Treating a Tailor’s Bunion

by Mother Huddle Staff
Treating a Tailors Bunion

Out of all the foot problems that people can have, bunions are one of the most annoying and painful — and also the most common. Up to one out of three people actually have at least one bunion (or will). While there are several types of bunions, a tailor’s bunion (also known as a bunionette) can be particularly troublesome. If you are suffering from this type of bunion, then tailors bunion surgery might be an option.

What Is A Tailors Bunion?

A tailor’s bunion is a growth that extends from the side of the foot closest to the fifth (pinky) toe. Despite what some people may think, this type of bunion does not occur because of calcium deposits and it is not an extraneous bone growth. Tailors bunions are actually part of the metatarsal bone that slowly spread out from the outer edge of the foot.

If you look at the outside of your foot, you’ll notice that there is a slightly rounded edge near the pinky toe. This is the spot where a tailor’s bunion can develop.

What Causes A Tailors Bunion To Develop?

Sometimes, people are born with a genetic predisposition toward developing a tailor’s bunion. When young, these types of bunions don’t usually cause annoyance or pain. In fact, they are not usually notable until a person is much older.

Typically, the condition progresses slowly. By the time a person is in their 40s, the bunion may have grown large enough to become very noticeable and cause a lot of irritation (or pain). In some cases, the bunion can become prominent prior to middle age. It is also possible for a Tailor’s bunion to happen on one or both feet.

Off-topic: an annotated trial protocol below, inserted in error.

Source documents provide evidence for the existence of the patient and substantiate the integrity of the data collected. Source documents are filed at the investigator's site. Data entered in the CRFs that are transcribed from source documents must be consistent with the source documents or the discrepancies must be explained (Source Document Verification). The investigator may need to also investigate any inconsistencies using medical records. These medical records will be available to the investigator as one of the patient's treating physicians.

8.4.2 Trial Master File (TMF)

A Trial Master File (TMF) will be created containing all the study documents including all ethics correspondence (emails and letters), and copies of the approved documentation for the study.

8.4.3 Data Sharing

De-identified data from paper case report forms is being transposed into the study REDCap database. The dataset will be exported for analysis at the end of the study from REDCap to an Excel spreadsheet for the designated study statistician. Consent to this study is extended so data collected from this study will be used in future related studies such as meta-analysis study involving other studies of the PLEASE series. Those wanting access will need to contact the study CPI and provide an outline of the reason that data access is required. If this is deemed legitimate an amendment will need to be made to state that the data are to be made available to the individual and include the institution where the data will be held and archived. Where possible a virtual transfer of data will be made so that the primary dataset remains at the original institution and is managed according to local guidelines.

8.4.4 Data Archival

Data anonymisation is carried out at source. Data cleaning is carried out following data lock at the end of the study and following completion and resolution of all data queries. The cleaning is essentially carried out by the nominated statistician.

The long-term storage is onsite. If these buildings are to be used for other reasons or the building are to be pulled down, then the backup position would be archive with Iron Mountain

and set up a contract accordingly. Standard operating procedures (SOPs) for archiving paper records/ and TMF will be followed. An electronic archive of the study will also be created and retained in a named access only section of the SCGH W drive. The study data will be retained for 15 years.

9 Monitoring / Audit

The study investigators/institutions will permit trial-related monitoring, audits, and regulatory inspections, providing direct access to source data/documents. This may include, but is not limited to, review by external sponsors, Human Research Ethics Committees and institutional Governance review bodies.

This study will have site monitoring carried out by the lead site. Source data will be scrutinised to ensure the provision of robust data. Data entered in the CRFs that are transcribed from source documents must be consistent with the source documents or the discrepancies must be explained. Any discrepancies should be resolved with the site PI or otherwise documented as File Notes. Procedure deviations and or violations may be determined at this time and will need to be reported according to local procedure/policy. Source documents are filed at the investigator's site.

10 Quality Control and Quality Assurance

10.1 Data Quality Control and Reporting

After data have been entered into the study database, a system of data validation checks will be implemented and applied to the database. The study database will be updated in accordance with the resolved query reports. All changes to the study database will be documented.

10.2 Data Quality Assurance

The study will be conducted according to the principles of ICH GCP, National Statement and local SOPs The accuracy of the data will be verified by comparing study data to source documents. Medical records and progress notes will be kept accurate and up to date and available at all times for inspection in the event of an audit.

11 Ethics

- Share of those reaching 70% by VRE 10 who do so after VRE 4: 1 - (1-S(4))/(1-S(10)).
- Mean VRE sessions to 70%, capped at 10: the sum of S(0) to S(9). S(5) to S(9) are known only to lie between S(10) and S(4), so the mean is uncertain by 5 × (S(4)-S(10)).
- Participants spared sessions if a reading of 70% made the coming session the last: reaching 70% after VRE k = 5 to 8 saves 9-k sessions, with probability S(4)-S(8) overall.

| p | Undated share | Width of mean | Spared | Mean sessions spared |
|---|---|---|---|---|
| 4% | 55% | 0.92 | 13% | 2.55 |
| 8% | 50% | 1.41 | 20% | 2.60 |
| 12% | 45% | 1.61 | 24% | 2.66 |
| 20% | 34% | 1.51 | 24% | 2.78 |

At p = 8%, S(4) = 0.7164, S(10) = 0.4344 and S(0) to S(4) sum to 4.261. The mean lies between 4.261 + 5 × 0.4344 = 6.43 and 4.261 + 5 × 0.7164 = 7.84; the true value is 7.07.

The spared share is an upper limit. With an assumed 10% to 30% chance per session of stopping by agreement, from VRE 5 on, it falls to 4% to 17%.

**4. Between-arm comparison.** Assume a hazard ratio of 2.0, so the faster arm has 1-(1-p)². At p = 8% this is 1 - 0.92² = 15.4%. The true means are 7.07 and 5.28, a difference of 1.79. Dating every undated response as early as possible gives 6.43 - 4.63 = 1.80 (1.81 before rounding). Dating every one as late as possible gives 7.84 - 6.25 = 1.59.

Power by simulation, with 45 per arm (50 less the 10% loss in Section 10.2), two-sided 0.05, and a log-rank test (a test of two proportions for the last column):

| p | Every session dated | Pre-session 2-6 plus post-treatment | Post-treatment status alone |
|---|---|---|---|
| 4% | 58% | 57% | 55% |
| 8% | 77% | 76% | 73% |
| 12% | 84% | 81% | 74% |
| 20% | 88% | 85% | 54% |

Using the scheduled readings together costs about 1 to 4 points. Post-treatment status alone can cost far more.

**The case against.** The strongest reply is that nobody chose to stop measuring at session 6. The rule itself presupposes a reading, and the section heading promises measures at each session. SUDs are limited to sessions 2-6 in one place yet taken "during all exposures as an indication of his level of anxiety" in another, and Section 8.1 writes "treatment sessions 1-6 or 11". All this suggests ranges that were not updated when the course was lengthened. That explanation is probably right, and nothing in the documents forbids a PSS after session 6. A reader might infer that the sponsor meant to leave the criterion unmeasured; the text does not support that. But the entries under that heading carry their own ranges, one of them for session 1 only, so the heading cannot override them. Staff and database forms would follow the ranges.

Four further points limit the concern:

As a tailor’s bunion becomes larger over time, the site can become more agitated when a person wears shoes that are too narrow. However, a person may not notice the extent of deformity until the bunion has become so large that it is impossible to ignore. So, one pair of shoes that were once comfortable can eventually become a major irritant to the bunion.

Relieving Pain and Irritation from Tailor’s Bunions

As every person is different, so is every tailor’s bunion. Some people suffering from these bunions may not experience a lot of irritation or pain because the growth stays relatively small. However, other people may deal with enough pain or irritation that it becomes intrusive in their daily lives.

Some people try to deal with pain from tailor’s bunions in non-surgical ways. These include:

  • Padding: some people use cushioning to create a more comfortable space within the shoe, such as bunion pads.
  • Different shoes: People suffering from these bunions may sometimes purchase shoes that have a wider width to allow extra space between the shoe and the bunion.
  • Exercises: Stretching exercises that elongate the foot and leg muscles can sometimes reduce bunion pain.
  • Ice Treatment: individuals may choose to apply an ice pack to the bunion for certain time intervals to alleviate pain.
  • OTC Pain Medication: People may also choose to take something like ibuprofen to reduce swelling and relieve pain from the bunion.

While these methods may work for some, others may have no choice but to explore surgical options to treat a tailor’s bunion. The best way to determine whether or not a tailor’s bunion surgery is right for you is by having a certified foot and ankle specialist assess the condition.

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